Discussing Automation and Mobilization with The New Warehouse Podcast
I recently had the pleasure of sitting down with Kevin Lawton of the New Warehouse Podcast to discuss why today’s companies are embracing practices like mobile printing, cloud technology, and automation — as well as the small steps that warehouses and manufacturers can take to empower their workers, improve productivity, and stay ahead in a speed-of-light industry. Here are some key takeaways from our conversation.
Managers are less curious, more focused.
One of the focal points of our discussion was how challenges brought on by the pandemic shed light on supply chain inefficiencies, which in turn inspired competitive warehouses to adapt their workflows and processes. Now, these once-novel practices are here to stay. As a result, companies are re-evaluating these here-to-stay workflows to find sustainable, profitable ways to maintain this new way of work.
Customers are increasingly expecting total visibility into the journey of their purchase, and companies need to trace large amounts of inventory with laser-focused detail. A key challenge faced by warehousing and manufacturing professionals is transitioning from traditional methods of tracking inventory — including old-school methods like sharpie and spreadsheets — to modern, more efficient solutions.
Moving from traditional, to modern, to future focused.
While companies may want to make a quick leap to automation in the form of robots, cobots, and drones, these futuristic advancements will fall short if the fundamentals aren’t already in place within your workflow. Where to begin? We agreed that tracking inventory through barcodes and using mobile printers to mobilize and automate the production of barcode labels is a great start.
Mr. Lawton also pointed out that databases and barcoding are piquing interest as companies begin to digitize operations. And while a barcode may seem like a small place to start, it’s a practical first step in gleaning data from physical items to automate and digitize inventory management.
Brother barcode labelers are a key tool for this transition. By de-centralizing the workstation, companies are able to reimagine workflows from stationary to mobile. All it takes is embracing the cloud, and empowering workers with the mobile solutions they need to perform their tasks quickly and efficiently.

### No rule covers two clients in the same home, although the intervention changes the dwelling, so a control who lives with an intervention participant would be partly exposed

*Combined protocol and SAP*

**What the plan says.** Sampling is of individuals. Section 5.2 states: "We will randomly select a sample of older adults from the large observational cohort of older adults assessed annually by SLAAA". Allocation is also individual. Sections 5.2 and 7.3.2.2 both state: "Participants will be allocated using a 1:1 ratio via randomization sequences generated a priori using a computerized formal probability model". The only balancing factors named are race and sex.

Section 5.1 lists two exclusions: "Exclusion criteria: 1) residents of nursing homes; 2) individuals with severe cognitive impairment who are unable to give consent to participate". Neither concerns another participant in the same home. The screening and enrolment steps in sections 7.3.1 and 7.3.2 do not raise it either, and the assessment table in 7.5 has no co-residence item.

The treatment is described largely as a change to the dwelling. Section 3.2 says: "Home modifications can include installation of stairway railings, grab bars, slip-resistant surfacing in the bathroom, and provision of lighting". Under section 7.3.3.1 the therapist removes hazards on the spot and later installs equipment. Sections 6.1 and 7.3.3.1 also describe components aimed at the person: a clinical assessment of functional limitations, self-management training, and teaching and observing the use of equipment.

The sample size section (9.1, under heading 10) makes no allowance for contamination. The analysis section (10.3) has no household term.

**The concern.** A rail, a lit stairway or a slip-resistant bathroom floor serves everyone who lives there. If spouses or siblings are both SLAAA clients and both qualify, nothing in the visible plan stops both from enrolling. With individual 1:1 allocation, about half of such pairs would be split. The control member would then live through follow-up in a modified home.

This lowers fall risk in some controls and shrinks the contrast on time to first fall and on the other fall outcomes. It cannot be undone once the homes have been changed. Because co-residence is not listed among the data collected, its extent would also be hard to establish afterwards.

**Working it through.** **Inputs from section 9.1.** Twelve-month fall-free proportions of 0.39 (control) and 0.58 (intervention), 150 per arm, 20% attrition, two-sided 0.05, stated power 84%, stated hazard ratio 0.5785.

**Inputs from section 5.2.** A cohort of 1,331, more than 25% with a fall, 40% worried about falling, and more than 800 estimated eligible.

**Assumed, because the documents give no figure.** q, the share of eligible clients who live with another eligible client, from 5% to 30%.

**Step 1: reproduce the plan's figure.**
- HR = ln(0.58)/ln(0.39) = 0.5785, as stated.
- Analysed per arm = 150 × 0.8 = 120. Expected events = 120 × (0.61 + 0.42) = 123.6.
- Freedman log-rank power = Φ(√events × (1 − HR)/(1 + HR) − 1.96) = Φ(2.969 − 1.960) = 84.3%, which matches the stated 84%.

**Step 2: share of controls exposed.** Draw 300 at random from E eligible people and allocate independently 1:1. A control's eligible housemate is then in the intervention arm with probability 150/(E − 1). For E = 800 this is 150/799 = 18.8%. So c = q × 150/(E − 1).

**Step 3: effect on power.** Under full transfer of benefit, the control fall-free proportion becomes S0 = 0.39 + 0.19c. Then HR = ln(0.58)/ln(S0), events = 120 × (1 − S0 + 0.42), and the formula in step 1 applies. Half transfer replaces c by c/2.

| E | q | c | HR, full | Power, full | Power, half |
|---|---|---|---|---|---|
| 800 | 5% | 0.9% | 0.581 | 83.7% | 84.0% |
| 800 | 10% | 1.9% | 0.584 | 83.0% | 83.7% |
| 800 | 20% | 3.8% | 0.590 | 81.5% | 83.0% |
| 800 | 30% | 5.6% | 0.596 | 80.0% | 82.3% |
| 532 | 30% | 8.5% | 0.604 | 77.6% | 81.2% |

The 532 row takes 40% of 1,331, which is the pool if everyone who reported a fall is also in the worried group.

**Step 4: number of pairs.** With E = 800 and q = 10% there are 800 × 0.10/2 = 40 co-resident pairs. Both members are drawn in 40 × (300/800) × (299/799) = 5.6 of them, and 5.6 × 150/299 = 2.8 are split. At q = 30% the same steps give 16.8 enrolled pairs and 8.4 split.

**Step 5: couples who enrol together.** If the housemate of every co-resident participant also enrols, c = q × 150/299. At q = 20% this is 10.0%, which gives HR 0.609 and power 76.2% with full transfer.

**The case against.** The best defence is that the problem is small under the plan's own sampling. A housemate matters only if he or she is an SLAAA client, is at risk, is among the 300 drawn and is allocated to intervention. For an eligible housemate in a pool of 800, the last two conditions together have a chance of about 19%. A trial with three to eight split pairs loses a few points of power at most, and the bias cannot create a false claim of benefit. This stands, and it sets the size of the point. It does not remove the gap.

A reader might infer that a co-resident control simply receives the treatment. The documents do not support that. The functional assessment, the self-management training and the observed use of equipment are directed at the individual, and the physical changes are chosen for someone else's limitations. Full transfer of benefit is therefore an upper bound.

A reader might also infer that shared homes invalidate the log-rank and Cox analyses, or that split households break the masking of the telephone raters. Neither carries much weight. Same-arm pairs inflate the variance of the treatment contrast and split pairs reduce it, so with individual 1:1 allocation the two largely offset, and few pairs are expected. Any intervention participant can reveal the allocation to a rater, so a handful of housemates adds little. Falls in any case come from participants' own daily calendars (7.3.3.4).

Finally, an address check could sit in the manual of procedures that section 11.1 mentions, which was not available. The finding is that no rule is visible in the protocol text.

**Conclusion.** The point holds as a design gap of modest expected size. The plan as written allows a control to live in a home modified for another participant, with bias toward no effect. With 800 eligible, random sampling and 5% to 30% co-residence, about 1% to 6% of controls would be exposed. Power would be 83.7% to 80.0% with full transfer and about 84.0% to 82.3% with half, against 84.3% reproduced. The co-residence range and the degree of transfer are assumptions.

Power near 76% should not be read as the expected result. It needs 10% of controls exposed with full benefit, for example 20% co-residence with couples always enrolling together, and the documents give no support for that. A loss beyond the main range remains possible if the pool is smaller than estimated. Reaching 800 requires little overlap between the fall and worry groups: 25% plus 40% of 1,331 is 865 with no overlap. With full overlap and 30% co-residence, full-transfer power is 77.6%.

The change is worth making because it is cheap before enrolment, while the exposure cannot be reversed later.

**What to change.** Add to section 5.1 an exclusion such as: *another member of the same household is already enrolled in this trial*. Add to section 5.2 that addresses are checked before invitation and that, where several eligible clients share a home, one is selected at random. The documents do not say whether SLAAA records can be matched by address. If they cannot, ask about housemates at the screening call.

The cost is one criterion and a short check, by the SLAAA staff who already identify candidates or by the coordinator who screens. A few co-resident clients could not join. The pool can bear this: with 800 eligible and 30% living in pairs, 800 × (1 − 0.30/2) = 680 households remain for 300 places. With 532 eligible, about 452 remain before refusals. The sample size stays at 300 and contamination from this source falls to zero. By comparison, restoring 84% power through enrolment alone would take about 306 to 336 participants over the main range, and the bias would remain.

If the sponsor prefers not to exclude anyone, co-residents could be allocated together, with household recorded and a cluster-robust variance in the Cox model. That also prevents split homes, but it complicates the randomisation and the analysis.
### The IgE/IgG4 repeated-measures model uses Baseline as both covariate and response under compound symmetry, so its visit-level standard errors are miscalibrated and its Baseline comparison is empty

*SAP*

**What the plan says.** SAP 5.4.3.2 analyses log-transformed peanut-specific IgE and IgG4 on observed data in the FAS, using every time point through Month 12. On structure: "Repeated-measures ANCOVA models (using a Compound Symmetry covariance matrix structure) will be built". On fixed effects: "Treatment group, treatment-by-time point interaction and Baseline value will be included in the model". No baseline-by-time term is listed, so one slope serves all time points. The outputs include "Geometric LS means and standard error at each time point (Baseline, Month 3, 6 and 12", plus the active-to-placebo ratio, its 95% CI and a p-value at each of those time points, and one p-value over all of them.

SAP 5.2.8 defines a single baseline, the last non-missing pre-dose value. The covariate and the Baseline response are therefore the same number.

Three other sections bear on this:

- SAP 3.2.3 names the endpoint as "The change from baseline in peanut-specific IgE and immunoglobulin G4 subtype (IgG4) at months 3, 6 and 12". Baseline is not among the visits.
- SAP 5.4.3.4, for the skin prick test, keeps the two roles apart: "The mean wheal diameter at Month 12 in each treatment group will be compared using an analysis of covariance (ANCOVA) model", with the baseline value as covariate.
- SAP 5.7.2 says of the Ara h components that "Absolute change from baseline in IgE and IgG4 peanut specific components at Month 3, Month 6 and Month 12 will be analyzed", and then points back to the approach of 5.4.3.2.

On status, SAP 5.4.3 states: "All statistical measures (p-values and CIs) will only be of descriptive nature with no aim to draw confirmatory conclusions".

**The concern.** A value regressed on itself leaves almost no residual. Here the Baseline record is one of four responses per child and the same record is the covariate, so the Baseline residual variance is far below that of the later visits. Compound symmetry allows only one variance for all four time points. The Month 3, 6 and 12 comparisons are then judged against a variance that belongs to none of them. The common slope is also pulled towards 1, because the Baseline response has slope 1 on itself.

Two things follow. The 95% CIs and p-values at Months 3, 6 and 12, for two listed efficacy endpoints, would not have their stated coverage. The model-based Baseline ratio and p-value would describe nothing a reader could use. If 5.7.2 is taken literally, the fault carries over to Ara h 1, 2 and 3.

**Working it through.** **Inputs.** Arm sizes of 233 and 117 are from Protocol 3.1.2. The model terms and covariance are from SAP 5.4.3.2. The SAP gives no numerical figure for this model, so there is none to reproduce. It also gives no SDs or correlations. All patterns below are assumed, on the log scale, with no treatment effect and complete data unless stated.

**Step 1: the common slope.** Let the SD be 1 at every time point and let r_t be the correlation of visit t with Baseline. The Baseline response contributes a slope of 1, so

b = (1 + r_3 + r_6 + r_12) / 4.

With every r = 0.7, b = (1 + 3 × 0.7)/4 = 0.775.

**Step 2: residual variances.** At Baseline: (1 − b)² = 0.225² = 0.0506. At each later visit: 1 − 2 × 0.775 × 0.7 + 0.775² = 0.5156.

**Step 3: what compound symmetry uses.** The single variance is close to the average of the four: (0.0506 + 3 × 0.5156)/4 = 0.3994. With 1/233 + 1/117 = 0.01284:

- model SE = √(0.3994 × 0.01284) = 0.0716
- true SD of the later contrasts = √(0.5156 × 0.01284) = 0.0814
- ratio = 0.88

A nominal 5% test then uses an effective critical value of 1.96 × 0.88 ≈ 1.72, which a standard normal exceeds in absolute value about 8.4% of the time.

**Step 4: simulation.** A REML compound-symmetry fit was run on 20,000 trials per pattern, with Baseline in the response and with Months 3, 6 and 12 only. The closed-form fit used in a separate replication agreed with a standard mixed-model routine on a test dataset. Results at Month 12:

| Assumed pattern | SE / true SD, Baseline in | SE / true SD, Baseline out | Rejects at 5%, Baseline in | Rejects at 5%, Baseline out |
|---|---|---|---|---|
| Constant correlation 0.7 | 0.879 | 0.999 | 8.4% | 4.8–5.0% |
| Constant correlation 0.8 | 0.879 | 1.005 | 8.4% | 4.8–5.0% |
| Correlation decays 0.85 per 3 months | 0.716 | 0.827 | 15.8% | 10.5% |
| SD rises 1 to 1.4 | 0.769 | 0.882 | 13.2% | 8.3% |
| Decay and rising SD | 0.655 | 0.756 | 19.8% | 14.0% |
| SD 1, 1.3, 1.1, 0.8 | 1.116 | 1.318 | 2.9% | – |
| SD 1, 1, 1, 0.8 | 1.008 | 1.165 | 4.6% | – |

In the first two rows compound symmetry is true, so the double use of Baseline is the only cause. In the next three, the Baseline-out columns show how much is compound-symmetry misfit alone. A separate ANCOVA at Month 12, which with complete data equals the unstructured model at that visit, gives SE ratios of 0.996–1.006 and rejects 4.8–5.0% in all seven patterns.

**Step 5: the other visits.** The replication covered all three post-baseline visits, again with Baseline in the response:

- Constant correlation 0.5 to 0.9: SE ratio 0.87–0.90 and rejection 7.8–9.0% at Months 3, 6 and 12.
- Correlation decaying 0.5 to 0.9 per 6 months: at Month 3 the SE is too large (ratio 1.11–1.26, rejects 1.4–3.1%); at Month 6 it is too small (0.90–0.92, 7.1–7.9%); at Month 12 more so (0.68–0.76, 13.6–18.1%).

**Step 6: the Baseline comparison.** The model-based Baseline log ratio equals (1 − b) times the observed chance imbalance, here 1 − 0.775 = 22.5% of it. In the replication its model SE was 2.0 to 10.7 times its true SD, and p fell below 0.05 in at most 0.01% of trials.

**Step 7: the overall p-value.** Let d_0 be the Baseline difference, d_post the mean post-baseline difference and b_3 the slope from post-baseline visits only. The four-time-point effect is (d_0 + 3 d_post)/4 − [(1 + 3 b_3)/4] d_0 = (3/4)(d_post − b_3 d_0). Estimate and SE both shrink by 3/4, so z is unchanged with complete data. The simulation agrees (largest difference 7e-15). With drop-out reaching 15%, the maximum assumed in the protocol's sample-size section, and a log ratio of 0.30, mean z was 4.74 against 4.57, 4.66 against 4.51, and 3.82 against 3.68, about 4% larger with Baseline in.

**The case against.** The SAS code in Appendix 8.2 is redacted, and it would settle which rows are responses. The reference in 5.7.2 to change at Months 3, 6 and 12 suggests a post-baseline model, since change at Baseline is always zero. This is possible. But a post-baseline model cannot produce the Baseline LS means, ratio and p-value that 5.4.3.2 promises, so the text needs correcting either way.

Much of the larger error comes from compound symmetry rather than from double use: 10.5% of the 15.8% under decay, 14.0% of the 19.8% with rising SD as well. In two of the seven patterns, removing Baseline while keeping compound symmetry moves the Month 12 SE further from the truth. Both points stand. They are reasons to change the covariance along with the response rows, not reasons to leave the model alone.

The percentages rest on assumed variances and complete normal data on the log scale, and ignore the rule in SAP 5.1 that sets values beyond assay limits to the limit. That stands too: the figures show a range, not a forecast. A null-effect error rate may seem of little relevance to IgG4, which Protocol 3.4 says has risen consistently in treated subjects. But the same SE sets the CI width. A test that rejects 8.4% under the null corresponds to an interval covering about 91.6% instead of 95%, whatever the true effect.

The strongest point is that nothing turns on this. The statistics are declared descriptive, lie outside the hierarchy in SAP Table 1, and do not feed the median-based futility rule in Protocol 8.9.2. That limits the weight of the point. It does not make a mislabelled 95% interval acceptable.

“Printing [a barcode] historically happens at a cross dock or end of conveyance as a centralized process. Now, warehouse workers want printing to happen at the place where things are getting picked or placed or labeled. We’re moving the workflow along in the warehouse, with the worker at the point of printing.”
I’d add that that by attaching mobile printers to forklifts and pallet jacks or customizing them as a wearable, smart warehouse employees can generate what they need, exactly when they need it. Barcoding delivers more visibility into inventory, adds efficiencies into workflows, and reduces time and profit lost to human error. This is an ideal starting point for companies to embrace automation and robotics in the future.
Tune in to the New Warehouse Podcast to learn more.
Watch the full interview here:
Choosing the right workflow solution
Make sure your warehouse barcode mobile printers hit these key points:
- Prints documents like pick lists, packing lists, barcodes, and full-page documents on-demand
- Has intuitive, user-friendly interfaces and included software
- Delivers ease of use, ruggedness, low service intervals, and long-lasting battery life
- Comes with connectivity options for a variety of workflows, including dual radio connectivity for Wi-Fi® and Bluetooth®